Stocks, more than housing, seen as initial QE3 winners

Sun Sep 16, 2012 8:06am EDT
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By Jason Lange and Leah Schnurr

WASHINGTON/NEW YORK (Reuters) - The Federal Reserve's new economic stimulus plan involves printing vast sums of money to help people buy homes, but over the next year the program could do more to boost the economy by lifting stock prices.

The Fed said last week it would buy $40 billion every month in mortgage backed securities until the labor market improves substantially. The program, known on Wall Street as "QE3", will likely lower interest rates for mortgages and also help some people refinance their home loans.

Although the Fed's open-ended buying program represented an unprecedented bid to get the U.S. economy growing more quickly, many economists are skeptical it will have a big impact on housing market which is held back to a large degree by tight lending standards by banks. Mortgage rates are already near record lows, they point out.

But it is also quite possible QE3 will help the economy in other, potentially more powerful ways.

By giving an open-ended commitment to pour money into the market for mortgage-backed securities, the Fed will likely keep on supporting stocks and other asset classes by keeping returns low on MBS. Investors in search of yield will have more reason to buy equities and to lend money to companies.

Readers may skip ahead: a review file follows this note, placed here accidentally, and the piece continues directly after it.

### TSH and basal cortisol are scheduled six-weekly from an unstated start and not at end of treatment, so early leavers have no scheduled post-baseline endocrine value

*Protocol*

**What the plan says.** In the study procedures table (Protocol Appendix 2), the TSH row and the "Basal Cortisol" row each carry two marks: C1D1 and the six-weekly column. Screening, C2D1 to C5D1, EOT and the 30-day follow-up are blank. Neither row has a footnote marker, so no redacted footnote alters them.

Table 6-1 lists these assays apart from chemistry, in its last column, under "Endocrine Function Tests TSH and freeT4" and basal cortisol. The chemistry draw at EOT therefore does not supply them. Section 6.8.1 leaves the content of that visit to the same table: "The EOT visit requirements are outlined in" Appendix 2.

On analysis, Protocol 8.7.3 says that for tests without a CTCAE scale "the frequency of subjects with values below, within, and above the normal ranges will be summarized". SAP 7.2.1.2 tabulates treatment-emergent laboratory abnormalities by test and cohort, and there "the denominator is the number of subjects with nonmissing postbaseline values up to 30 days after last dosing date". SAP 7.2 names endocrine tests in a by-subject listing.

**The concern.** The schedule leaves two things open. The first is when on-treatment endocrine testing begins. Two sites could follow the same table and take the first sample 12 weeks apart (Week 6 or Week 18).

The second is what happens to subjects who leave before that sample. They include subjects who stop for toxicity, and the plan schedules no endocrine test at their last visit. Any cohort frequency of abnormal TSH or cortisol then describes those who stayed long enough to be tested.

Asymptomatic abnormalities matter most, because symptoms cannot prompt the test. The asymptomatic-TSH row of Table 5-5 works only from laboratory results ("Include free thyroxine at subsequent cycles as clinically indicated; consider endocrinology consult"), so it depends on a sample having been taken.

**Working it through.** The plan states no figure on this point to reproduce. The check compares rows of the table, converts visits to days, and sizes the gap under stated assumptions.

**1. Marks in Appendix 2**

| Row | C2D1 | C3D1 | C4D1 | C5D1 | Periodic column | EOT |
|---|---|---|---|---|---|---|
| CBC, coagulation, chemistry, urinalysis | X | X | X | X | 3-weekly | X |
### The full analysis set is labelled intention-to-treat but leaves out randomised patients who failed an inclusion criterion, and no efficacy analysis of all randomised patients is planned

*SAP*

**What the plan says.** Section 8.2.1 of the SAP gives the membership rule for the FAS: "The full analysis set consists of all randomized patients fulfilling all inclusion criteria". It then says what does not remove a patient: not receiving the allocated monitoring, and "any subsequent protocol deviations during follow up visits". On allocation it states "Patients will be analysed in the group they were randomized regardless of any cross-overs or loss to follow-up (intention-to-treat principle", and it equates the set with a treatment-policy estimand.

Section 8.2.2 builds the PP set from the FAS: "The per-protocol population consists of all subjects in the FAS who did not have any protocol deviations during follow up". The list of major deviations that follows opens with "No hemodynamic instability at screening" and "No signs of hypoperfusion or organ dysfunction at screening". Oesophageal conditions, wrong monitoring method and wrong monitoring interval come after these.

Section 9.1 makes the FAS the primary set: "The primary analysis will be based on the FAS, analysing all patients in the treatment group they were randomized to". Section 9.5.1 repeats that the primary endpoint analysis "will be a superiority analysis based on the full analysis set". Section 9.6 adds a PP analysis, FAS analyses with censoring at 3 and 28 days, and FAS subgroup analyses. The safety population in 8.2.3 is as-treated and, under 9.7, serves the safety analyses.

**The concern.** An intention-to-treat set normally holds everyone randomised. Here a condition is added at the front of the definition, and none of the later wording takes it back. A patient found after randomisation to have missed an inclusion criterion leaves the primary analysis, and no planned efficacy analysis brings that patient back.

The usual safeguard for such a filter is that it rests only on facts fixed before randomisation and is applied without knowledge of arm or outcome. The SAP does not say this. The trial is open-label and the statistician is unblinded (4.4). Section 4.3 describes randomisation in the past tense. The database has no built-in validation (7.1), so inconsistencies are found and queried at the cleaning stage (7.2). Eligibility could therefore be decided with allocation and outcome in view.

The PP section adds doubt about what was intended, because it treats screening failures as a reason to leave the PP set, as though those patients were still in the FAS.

Peter Hooper, an economist at Deutsche Bank in New York, thinks the Fed's bond buying program will add at least a half a percentage point to gross domestic product over the next year, largely by boosting stock prices and making people feel more wealthy.

"The main transmission mechanism is through the stock market," Hooper said.

Many economists believe people will spend an extra few cents for every dollar of wealth they gain. Because so many people have retirement funds connected to the stock market, a boost in share prices can lead people to spend more money.   Continued...

A view shows the Federal Reserve building on the day it is scheduled to release minutes of the Federal Open Market Committee from August 1, 2012, in Washington August 22, 2012. REUTERS/Larry Downing